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OR: A decade gone by

One in a series of posts about political changes, or lack thereof, over the last decade around Northwest politics.

In some ways, Oregon Republicans probably would love to have a do-over on this last decade. But what exactly would they do over?

Here is where Oregon was a decade ago in partisan office-holding:

Office Democrats Republicans
U.S. Senate Wyden Smith
U.S. House 4 1
Governor Kitzhaber 0
Statewide ofcs 4 0
St Senate 13 17
St House 25 35
Co Commissioners 28 56


And, after a decade in which all of the statewide seats have turned over and U.S. House seats have been up every two years, here is where it is now:

Office Democrats Republicans
U.S. Senate Wyden, Merkley 0
U.S. House 4 1
Governor Kulongoski 0
Statewide ofcs 4 0
St Senate 18 12
St House 36 24
Co Commissioners 23 49

Only partisan offices are included among the statewides and county commissions here; and there was some shifting among counties in choosing to have partisan or nonpartisan offices, so those comparisons are a bit of apples and oranges.

On the local and rural level, Republicans have held in just fine. And there hasn’t been tremendous change on the urban side, either: A decade ago, Portland and Eugene were Democratic, as was much of central Salem, and they remain so.

The battleground has been the suburban areas. Washington County – Oregon’s second largest county and containing many of its suburban communities – is the mot instructive. A decade ago, nearly all of Washington County was in Senate districts 4, 5 and 13, all which elected Republicans to the Senate, and House districts 3, 5, 8, 9, 24 and 27, which elected four Republicans and two Democrats – countywide, 7-2. In what are roughly today’s counterpart districts (Senate 14, 15, 17, 18 and House 27-30 and 33-36) the total score now is 11-1 for the Democrats. Washington County has been growing, as has its representation, and it has been growing more Democratic at the same time.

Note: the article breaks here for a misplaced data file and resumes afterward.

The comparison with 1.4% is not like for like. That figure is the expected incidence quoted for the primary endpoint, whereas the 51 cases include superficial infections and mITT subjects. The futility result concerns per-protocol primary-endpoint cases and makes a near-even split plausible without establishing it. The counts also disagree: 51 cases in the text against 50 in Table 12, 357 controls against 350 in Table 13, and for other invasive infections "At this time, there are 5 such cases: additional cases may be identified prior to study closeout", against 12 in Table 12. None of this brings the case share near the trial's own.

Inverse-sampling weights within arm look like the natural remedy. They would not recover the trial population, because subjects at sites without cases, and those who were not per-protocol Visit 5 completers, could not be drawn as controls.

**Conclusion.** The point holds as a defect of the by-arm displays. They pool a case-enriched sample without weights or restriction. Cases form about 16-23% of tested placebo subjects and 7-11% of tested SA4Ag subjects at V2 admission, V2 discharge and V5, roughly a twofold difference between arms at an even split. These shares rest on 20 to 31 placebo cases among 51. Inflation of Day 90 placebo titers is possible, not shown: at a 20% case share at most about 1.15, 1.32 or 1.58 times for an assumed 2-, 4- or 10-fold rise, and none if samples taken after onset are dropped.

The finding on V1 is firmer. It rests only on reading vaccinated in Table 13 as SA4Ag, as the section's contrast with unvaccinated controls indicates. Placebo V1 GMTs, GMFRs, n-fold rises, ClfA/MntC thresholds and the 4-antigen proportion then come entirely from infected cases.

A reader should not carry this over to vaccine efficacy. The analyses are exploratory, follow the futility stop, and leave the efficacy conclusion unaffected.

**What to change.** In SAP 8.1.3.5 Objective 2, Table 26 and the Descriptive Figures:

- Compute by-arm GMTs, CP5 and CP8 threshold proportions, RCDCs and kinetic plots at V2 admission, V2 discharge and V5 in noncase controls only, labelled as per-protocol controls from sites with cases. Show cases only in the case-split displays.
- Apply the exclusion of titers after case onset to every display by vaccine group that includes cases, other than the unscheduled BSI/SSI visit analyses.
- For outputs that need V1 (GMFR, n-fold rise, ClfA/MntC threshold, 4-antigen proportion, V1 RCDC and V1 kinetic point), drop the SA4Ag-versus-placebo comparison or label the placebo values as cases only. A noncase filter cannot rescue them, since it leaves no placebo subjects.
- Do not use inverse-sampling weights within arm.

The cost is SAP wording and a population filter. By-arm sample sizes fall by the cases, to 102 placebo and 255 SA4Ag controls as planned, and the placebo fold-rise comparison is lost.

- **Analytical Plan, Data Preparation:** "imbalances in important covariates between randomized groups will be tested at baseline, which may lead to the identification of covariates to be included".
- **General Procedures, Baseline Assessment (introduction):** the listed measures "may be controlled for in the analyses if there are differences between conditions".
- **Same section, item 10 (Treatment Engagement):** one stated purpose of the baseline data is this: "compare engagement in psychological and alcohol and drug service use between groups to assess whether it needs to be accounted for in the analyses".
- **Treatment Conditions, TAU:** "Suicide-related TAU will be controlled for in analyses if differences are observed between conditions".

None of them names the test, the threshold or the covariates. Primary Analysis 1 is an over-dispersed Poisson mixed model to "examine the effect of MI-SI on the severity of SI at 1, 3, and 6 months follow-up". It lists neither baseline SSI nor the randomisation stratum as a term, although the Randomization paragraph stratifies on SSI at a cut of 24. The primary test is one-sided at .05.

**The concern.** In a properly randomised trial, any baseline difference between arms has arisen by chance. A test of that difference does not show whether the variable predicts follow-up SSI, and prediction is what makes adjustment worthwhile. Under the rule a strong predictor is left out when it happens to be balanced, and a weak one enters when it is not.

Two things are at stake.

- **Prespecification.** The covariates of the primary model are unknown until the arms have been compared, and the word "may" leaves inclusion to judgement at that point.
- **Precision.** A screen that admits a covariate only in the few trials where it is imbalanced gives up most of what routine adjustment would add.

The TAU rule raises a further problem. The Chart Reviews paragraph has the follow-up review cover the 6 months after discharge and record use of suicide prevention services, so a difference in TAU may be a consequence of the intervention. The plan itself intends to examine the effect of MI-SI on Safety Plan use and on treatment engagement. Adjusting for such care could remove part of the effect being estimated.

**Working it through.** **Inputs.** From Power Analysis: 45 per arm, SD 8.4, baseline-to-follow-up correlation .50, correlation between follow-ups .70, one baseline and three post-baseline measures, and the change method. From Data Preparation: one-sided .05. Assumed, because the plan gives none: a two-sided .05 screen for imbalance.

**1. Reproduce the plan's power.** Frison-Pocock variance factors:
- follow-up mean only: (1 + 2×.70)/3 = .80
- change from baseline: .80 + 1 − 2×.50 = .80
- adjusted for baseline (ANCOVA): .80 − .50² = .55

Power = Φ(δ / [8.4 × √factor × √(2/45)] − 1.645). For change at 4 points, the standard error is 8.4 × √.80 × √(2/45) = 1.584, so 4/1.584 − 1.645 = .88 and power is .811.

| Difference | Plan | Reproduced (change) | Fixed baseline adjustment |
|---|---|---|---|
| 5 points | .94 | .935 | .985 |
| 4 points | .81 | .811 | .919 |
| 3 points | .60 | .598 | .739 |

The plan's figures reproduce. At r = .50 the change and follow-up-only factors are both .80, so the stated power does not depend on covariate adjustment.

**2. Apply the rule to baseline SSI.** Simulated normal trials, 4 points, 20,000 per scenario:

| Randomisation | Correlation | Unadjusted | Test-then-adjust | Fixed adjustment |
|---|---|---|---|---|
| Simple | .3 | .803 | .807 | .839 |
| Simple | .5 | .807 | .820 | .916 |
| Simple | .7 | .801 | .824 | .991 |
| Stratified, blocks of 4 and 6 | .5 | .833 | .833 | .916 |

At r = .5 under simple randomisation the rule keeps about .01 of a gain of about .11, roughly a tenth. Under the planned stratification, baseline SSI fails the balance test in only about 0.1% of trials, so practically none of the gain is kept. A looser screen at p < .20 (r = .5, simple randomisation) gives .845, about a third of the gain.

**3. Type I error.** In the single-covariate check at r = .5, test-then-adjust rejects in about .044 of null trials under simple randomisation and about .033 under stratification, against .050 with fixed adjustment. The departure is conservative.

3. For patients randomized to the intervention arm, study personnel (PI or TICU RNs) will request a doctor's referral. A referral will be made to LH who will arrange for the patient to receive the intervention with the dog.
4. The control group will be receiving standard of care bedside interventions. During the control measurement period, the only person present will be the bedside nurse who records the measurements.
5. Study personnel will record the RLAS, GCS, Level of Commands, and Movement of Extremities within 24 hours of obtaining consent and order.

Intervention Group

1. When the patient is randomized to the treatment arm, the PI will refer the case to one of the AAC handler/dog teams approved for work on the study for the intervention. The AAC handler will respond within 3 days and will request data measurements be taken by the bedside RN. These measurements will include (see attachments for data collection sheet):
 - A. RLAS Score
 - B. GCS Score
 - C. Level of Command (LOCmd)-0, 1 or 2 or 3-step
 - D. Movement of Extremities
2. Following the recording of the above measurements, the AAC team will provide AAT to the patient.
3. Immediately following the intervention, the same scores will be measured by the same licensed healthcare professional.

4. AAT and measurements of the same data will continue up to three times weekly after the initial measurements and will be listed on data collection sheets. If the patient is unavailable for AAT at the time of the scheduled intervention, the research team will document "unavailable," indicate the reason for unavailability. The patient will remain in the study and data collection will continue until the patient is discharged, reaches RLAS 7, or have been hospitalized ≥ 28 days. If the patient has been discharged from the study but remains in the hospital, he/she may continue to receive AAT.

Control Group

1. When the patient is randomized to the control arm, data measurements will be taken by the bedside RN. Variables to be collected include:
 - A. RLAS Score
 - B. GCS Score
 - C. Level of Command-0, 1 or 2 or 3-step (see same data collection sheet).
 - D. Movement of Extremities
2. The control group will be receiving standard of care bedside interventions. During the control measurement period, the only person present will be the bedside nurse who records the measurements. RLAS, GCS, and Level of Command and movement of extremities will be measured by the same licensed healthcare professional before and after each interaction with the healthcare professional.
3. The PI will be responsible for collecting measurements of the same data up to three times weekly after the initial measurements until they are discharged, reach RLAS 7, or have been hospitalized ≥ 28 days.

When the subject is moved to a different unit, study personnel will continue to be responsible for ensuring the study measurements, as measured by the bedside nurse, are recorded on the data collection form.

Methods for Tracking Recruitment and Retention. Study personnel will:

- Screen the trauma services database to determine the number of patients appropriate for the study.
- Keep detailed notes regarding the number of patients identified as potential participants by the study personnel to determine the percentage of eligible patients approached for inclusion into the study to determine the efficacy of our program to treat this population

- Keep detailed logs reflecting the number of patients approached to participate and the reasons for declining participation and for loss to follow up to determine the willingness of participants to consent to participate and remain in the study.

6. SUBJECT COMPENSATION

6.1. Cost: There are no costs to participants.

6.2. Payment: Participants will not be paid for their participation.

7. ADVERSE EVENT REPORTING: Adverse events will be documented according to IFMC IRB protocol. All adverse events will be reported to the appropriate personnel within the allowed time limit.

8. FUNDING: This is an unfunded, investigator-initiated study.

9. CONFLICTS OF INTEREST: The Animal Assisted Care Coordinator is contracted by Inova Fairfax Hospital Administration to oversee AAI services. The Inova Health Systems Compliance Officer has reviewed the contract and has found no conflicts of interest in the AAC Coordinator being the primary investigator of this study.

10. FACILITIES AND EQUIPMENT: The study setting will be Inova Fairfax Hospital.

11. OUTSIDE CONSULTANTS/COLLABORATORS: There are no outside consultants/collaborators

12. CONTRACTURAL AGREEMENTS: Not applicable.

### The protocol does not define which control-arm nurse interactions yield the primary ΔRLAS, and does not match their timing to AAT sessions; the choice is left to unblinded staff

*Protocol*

That’s the big partisan shift over the last decade, the reason the Oregon Legislature went from solidly Republican a decade ago to solidly Democratic now, why a Democrat only barely elected governor in 2002 won fairly easily despite being heavily outspent in 2006, why Republican Gordon Smith, a strong winner in 2002, was ousted in 2008. Most parts of the state didn’t change their minds about these races. But Washington did, and to a slightly lesser degree Clackamas, the state’s third-largest and also suburban.

There were some smaller-scale shifts, too. Smaller urban centers in Oregon moved Democratic – Salem (Marion County is now majority-Democratic in registration), Medford and even Bend; the central Bend House district now has elected a Democrat to the legislature. These are changes at the edges, though. The larger pattern has fallen more solidly into place with each of the last few elections.

So much for the oughts; what about the teens? Politics does not stay static forever, which means Republicans will recover, sooner or later? But, sooner or later?

An early indication may come as soon as January, when the tax referenda votes come out. They won’t be definitive, but they could provide a sense of how people feel about the ruling Democratic majority – and it is now a majority strong enough to govern unilaterally and to be held accountable for what it does and doesn’t do.

Watch especially the suburbs. What could make the central cities go Republican, or the vast lightly-populated places go Democratic, is hard to imagine. But the suburbs shifted once this decade. They could do it again.

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